Amazing Oman, part 3 (of 3)

On our last day in Muscat, we hired a driver to take us around because we were short on time.  We initially met Amir through a man at the souk who sold my friend a beautiful, decorative wooden door.  Amir passed us along to his brother, Talal.  Both were super friendly, helpful and most importantly, safe drivers which was a nice change from the crazy and unpredictable taxi drivers in Dubai.  In Muscat, taxi drivers are Omani which gives you a good opportunity to learn about the local culture, unlike in Dubai where you would never, ever catch an Emirati driving a taxi.

Amir and Talal. Too bad I accidentally focused on the background.

Neither of them would give us any idea how much we should pay.  “Just pay what you think, don’t worry.”   I have discovered since living here how much I love a printed price tag.  I don’t like the uncertain feeling you get when you have no idea how much something is worth, and you’re trying to buy it from someone who wants to get as much money out of you as possible.  The guys in the souk can sniff out my weakness in price haggling in 1/2 a second (even when I think I’m being really firm).  Their persistence plus my inability to convert currencies in my head quickly equals one flustered experience.  In the case of the driver, we really wanted to pay what was fair, but he refused to engage in any discussion at all, which was equally as frustrating!  In the end, I think Talal was happy with what we paid, but who knows.

Our first stop was the Sultan Qaboos Grand Mosque.  Like the mosque in Abu Dhabi, it is grand and ornate, complete with an enormous, hand-knotted carpet and sparkly chandeliers.  It definitely has a different vibe than the Abu Dhabi mosque though, and it was interesting to see this different perspective.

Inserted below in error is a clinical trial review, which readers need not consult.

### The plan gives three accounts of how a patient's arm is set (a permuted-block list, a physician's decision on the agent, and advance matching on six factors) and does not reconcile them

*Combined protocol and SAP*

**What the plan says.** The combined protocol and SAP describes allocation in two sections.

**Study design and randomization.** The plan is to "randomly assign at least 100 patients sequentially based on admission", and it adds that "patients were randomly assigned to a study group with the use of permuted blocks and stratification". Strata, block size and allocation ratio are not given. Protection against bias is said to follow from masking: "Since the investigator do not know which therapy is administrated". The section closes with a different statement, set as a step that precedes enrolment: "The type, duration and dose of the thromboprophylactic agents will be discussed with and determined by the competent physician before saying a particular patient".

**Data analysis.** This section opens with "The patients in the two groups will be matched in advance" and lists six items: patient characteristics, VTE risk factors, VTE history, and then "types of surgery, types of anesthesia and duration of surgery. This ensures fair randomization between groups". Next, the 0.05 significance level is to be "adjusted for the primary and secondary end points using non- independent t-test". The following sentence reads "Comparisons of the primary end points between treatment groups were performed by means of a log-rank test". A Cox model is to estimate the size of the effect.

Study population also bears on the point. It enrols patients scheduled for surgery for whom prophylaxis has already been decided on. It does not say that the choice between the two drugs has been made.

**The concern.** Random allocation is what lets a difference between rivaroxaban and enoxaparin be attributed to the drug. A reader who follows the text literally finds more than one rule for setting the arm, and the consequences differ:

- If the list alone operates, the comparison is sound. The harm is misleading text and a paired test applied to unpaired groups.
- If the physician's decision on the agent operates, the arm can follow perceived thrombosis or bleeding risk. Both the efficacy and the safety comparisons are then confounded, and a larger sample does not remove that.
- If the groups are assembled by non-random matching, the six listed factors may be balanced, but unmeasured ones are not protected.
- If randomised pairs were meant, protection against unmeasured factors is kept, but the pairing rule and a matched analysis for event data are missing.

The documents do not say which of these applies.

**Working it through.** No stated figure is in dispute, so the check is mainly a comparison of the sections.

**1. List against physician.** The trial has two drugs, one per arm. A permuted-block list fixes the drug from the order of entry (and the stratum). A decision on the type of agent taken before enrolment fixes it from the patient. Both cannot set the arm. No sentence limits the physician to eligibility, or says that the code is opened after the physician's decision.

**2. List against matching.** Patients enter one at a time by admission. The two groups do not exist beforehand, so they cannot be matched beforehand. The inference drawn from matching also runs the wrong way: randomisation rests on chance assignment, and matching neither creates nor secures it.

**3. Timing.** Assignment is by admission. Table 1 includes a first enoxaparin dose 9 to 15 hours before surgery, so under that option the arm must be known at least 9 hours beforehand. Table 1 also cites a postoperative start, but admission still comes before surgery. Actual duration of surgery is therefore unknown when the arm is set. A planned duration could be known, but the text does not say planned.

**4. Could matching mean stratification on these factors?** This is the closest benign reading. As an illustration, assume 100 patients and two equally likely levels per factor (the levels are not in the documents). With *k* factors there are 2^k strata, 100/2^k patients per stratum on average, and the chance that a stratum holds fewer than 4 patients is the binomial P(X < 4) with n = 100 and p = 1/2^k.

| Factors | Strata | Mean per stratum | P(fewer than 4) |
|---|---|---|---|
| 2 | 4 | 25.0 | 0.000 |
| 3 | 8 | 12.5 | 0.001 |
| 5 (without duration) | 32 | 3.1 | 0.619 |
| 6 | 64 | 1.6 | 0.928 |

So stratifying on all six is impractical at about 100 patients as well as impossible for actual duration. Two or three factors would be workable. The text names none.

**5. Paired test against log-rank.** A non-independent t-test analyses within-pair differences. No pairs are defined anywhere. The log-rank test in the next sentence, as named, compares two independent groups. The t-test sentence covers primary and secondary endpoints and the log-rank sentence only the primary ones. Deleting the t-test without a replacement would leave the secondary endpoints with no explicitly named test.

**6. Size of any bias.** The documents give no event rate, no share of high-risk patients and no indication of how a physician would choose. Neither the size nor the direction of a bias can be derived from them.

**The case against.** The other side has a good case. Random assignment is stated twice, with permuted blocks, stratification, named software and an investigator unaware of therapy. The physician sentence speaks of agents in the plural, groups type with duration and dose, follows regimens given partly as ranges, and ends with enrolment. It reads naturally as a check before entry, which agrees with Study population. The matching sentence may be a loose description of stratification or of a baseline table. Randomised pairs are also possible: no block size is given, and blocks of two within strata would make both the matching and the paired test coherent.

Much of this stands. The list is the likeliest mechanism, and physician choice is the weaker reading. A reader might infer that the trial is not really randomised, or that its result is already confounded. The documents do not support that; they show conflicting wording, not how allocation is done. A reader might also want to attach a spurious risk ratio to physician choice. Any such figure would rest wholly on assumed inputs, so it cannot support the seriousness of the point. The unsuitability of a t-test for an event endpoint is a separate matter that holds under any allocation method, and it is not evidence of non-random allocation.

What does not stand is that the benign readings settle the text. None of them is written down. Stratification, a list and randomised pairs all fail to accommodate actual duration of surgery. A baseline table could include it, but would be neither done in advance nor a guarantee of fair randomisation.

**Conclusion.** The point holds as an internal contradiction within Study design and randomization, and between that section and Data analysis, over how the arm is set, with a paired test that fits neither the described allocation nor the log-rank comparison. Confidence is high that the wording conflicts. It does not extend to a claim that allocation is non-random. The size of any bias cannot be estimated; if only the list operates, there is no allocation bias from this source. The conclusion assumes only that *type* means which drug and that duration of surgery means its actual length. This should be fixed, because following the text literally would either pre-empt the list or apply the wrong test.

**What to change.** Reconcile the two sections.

Talal graciously helping my friend with her head scarf. We were both hopeless at arranging it and keeping the darn thing in place.


area of mosque where Muslims wash before prayer

I debated if I should even include the interior shots because the lighting and quality of the pictures are so poor and really do a disservice to how pretty it actually is.  I decided to keep them, just to give you an idea of what it looks like.

We really wanted to go to Nizwa, but didn’t have enough time before we had to catch our flight.  Instead, we went to see a nicely restored fort in Nakhal, about one hour outside of Muscat.

Nakhal_Fort, Oman

Main Entrance


One of the many, steep staircases in the fort. Apparently forts were designed to deliberately confuse intruders (explaining the multiple staircases), and they would pour boiling date juice or honey on top of enemies as they ascended the stairs. Ouch!

I’m a sucker for these pretty views from windows, contrasted with the shadowy interior of the fort:

A Koran in the fort’s mosque

countless date palms that surround the fort


hot springs near fort that irrigate surrounding area

By the time we finished in Nakhal, it was about lunch time and we had a bit of time before catching our flight.  We asked Talal to take us to an authentic Omani or Arabic restaurant.  He took us to a place in Muscat where you sat in little rooms on the floor and ate communally with your hands.